William E. Garrett, owner of the snuff mill who supported the early railroad as a Director, stockholder, and land grantor, lived in the area then referred to as Auburn. While Garrett and his wife never named their offspring Lyn or York, he was asked to suggest one or more names to the railroad Directors for consideration as the name for a station to be constructed near the Garrett snuff mills. What was the thinking behind William Garrett offering Yorklyn as his only suggestion?
We recently uncovered what is probably the best documentation for how the name Yorklyn came about. As early as 1905, the phrase “first draft of history” was cited in text, but it was Phil Graham, Washington Post owner and publisher, who made the phrase “The First Rough-draft of History” famous by using it in various speeches and writings. While newspapers are not always accurate in published information, they do provide a foundation upon which history can be documented and are effectively “the first rough draft of history.” The newspaper clipping shared below, from the August 11, 1873, Wilmington Daily Commercial newspaper explains how Garrett’s daughters came to suggest Yorklyn.
The “Marshall’s paper mills” referred to above, while it was a single mill, references Thomas S. Marshall’s Homestead Mill at the joining of the east and west branches of the Red Clay Creek in Kennett Township, PA. This is the original Marshall paper mill before Israel and Elwood Marshall, Thomas S.’s sons, purchased the burned-out Clark woolen mill to convert it into a modern paper mill in 1890. William T. Moore opened the U.S. Post Office at Yorklyn Station on June 13, 1873. Thus, the article above may be considered a “first rough draft of history’ in its accuracy!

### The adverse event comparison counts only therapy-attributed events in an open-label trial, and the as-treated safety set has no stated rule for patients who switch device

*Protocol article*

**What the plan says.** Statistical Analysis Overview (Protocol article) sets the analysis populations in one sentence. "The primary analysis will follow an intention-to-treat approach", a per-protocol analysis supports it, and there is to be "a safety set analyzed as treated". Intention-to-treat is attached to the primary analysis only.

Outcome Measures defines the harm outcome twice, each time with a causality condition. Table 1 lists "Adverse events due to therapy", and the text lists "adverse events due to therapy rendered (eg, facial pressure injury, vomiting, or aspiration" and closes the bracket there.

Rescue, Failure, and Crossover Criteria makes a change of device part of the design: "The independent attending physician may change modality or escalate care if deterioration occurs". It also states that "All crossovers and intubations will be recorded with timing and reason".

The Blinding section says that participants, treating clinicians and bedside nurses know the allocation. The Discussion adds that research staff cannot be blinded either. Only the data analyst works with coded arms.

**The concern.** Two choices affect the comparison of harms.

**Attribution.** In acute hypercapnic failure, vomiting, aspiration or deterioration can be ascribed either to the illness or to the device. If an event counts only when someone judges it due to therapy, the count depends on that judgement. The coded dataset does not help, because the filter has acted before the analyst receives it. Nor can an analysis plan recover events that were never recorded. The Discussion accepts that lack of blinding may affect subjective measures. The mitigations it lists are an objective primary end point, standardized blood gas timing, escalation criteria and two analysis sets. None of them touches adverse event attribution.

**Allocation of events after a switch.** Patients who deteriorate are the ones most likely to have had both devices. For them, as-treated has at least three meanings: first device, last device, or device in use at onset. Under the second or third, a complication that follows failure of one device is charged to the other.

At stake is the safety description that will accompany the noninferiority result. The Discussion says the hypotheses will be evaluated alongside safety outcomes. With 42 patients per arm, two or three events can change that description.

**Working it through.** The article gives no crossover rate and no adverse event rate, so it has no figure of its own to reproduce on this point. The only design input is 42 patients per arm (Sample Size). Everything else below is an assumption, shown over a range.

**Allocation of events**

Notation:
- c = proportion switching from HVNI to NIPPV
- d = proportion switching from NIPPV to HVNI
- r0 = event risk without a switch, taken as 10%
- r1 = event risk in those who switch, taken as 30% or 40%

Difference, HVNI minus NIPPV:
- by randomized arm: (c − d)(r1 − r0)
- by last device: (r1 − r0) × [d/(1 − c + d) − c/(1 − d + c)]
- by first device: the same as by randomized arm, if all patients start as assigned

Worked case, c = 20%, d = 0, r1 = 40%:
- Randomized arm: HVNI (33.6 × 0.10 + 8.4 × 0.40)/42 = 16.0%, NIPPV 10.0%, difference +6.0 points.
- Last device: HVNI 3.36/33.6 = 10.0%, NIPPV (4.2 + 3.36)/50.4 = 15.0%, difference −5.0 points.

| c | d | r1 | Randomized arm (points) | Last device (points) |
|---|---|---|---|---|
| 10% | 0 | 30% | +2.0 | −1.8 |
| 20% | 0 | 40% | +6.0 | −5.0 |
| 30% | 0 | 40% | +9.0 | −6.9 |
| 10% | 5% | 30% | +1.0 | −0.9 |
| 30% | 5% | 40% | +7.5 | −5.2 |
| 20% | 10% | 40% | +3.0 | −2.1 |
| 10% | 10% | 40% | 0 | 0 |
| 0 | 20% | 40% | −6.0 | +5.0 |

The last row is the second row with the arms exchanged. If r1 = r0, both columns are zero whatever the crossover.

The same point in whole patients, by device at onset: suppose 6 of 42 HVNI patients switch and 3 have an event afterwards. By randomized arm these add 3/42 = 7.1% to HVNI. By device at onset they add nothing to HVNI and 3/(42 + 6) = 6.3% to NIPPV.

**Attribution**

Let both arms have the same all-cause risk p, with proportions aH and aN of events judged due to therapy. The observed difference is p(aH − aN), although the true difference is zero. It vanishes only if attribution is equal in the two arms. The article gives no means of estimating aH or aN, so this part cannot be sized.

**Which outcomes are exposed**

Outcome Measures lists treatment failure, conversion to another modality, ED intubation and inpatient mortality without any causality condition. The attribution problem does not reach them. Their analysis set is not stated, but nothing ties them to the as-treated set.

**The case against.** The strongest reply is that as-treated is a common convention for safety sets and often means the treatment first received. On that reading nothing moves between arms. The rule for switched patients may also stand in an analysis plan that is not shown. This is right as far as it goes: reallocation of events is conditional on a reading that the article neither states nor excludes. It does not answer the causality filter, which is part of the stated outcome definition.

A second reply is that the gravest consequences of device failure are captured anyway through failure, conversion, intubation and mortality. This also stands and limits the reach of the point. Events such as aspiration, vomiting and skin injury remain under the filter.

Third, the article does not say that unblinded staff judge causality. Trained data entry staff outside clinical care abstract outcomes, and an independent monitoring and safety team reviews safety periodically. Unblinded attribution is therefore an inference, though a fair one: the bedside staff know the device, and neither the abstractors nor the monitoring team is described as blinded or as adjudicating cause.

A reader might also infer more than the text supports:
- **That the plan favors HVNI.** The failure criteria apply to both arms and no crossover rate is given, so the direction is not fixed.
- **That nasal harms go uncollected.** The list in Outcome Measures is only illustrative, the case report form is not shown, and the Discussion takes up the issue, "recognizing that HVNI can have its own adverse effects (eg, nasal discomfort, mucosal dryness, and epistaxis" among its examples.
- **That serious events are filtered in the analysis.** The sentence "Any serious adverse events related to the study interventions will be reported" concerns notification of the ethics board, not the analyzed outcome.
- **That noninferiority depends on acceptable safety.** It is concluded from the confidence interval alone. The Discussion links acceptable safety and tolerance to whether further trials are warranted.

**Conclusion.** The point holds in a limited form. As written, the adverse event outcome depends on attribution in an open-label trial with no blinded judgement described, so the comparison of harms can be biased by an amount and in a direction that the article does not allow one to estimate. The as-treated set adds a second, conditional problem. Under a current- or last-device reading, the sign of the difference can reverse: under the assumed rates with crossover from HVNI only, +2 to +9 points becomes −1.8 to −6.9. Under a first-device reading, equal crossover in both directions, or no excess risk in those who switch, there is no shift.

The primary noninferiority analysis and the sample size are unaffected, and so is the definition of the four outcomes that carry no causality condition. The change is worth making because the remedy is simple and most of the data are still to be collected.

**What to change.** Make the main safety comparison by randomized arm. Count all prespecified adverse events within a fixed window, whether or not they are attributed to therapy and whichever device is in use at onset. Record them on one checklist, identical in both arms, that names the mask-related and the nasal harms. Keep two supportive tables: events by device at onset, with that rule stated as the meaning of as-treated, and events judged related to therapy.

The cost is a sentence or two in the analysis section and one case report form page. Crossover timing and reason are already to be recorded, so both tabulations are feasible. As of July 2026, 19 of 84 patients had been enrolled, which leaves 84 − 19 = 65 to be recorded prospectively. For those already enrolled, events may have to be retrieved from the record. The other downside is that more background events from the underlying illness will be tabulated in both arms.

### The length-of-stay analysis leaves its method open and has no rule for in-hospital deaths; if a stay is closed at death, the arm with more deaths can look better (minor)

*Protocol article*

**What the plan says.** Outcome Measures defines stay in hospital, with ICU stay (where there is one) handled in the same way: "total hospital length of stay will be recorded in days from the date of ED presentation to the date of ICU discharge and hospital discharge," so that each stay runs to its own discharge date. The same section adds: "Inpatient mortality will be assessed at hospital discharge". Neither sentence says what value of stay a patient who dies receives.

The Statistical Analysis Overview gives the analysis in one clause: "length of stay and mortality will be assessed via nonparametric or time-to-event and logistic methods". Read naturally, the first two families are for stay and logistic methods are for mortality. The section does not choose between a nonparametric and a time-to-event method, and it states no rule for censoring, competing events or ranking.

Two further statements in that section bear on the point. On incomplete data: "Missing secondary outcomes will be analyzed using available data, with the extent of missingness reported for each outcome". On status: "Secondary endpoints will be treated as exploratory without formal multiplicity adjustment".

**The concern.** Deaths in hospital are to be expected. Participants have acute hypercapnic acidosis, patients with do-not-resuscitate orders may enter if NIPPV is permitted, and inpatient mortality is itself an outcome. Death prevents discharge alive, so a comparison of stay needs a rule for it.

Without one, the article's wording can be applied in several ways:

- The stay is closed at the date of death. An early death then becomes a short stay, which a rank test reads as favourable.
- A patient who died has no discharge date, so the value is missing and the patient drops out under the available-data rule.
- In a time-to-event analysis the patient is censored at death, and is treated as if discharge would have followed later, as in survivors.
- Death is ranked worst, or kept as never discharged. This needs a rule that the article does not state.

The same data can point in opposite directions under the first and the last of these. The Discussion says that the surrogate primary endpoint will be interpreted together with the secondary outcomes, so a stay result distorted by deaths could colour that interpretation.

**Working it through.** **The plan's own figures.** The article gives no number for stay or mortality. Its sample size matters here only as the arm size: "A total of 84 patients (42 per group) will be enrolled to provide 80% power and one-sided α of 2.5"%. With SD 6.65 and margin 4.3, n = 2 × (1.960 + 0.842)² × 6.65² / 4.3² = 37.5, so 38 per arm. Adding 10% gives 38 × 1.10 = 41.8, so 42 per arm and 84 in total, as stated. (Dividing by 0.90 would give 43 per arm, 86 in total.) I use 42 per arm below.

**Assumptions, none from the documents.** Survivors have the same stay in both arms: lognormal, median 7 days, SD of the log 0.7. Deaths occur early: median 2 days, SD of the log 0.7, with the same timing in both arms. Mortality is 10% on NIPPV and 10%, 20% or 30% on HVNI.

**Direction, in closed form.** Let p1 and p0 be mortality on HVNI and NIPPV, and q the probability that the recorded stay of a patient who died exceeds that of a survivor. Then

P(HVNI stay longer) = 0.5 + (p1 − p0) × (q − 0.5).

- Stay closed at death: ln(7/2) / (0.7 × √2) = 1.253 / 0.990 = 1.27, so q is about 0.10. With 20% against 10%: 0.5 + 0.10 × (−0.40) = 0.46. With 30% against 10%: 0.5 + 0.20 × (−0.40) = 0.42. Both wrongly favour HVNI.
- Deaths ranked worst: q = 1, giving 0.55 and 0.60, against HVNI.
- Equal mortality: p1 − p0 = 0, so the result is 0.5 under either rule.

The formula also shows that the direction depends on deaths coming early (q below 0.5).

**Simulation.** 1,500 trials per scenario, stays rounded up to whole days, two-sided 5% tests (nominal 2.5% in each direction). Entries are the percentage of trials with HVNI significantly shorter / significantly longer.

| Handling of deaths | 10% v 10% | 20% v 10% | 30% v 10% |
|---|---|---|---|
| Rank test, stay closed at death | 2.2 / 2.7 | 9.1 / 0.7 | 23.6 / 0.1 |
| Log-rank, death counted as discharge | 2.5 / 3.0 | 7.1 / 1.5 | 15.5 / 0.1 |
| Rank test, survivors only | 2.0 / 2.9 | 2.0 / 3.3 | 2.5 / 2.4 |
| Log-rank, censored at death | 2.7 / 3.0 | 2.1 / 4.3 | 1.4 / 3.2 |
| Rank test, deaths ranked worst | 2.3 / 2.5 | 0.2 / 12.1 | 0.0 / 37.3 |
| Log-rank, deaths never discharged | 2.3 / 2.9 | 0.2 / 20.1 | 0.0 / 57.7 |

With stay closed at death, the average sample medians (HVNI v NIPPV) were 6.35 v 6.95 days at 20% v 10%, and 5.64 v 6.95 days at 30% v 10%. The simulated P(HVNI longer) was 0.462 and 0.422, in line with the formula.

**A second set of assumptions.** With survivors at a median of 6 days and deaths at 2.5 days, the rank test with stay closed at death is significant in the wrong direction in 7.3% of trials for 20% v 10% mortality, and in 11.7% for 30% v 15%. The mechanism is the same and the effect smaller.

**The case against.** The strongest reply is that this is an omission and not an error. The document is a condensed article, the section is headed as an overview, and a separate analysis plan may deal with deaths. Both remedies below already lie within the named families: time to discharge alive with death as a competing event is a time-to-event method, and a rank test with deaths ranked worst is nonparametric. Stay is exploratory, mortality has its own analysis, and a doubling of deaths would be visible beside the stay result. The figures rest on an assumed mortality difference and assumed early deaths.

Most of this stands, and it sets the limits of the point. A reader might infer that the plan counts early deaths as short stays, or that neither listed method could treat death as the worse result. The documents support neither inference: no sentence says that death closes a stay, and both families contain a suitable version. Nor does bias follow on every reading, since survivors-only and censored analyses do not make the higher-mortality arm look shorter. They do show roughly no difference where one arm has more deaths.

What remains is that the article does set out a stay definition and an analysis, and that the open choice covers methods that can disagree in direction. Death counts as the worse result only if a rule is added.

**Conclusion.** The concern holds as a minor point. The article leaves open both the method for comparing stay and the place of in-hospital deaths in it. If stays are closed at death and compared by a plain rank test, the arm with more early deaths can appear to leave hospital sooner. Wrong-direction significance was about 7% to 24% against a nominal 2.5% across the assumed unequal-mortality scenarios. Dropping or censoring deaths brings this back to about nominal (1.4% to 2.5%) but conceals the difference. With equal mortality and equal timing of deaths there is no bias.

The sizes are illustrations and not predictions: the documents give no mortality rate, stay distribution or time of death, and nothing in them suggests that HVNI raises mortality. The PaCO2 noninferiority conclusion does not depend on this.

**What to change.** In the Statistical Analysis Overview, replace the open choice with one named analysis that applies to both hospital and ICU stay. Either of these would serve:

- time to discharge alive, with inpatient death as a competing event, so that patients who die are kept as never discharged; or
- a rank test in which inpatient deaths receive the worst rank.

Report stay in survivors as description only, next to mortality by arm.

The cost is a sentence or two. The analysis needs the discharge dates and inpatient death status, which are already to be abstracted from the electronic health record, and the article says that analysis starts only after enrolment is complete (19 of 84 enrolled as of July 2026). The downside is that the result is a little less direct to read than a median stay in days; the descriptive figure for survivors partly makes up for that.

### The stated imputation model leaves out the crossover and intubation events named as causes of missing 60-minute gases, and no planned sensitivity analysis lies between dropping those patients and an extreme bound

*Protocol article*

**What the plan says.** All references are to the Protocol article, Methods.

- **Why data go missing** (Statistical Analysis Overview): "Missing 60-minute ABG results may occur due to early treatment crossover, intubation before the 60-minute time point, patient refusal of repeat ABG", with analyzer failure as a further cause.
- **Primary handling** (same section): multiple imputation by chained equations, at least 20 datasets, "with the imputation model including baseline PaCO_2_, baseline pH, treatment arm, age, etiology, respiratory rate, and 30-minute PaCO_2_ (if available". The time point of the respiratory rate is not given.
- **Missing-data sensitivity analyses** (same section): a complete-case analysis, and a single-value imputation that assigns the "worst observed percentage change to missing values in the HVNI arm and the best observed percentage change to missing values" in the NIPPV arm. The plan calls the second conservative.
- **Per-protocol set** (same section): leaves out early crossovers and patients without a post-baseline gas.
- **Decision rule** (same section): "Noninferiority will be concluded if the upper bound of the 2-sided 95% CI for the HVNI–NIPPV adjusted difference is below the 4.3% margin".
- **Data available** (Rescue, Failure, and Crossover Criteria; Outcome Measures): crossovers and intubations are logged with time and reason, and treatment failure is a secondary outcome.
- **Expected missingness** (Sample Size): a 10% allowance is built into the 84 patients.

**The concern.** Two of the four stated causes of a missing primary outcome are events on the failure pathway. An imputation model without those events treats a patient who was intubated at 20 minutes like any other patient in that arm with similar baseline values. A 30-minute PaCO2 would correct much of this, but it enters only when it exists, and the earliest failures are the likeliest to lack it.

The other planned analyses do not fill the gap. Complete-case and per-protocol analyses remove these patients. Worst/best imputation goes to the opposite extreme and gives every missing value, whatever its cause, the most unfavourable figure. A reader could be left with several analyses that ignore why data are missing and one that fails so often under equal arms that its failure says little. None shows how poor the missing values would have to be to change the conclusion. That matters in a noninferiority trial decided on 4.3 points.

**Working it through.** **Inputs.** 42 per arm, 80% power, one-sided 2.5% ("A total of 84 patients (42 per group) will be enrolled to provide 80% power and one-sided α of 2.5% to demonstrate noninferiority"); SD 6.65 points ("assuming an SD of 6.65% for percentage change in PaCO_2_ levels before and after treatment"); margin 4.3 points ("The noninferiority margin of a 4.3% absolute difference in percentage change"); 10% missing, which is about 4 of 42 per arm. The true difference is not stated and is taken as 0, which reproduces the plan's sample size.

The Wilmington Daily Commercial was published from October 1, 1866, until March 31, 1877. More commonly referred to as the Wilmington Commercial, it became the first daily paper published in Delaware. It was founded by Howard Jenkins and Wilmer Atkinson, who became Wilmington residents specifically to publish a daily newspaper. Selling their paper for 2 cents a copy initially, they used steam-powered presses to quickly print and distribute the latest news and gossip. Jenkins & Atkinson were among the first to sell newspapers on Delaware trains, thus expanding their circulation well beyond Wilmington’s city limits.
On January 3, 1867, Jenkins & Atkinson published a weekly edition titled Delaware Tribune. On September 4, 1871, the first issue of Every Evening was published by the Wilmington Commercial’s former city editor William T. Croasdale, who had struck out on his own to publish a competing newspaper. The two papers eventually merged to become the Every Evening and Commercial on April 2, 1877, with only the April 1, 1877, issue being named Every Evening, Wilmington Daily Commercial. Eventually, through additional mergers of Wilmington newspapers, the Evening Journal merged with Every Evening, Wilmington Daily Commercial. Over the decades the Evening Journal absorbed other Wilmington area newspapers, thus becoming Delaware’s prominent newspaper. The Evening Journal is published by Gannett Company, Inc., which, as of November 2019, is the largest newspaper publisher in the U.S.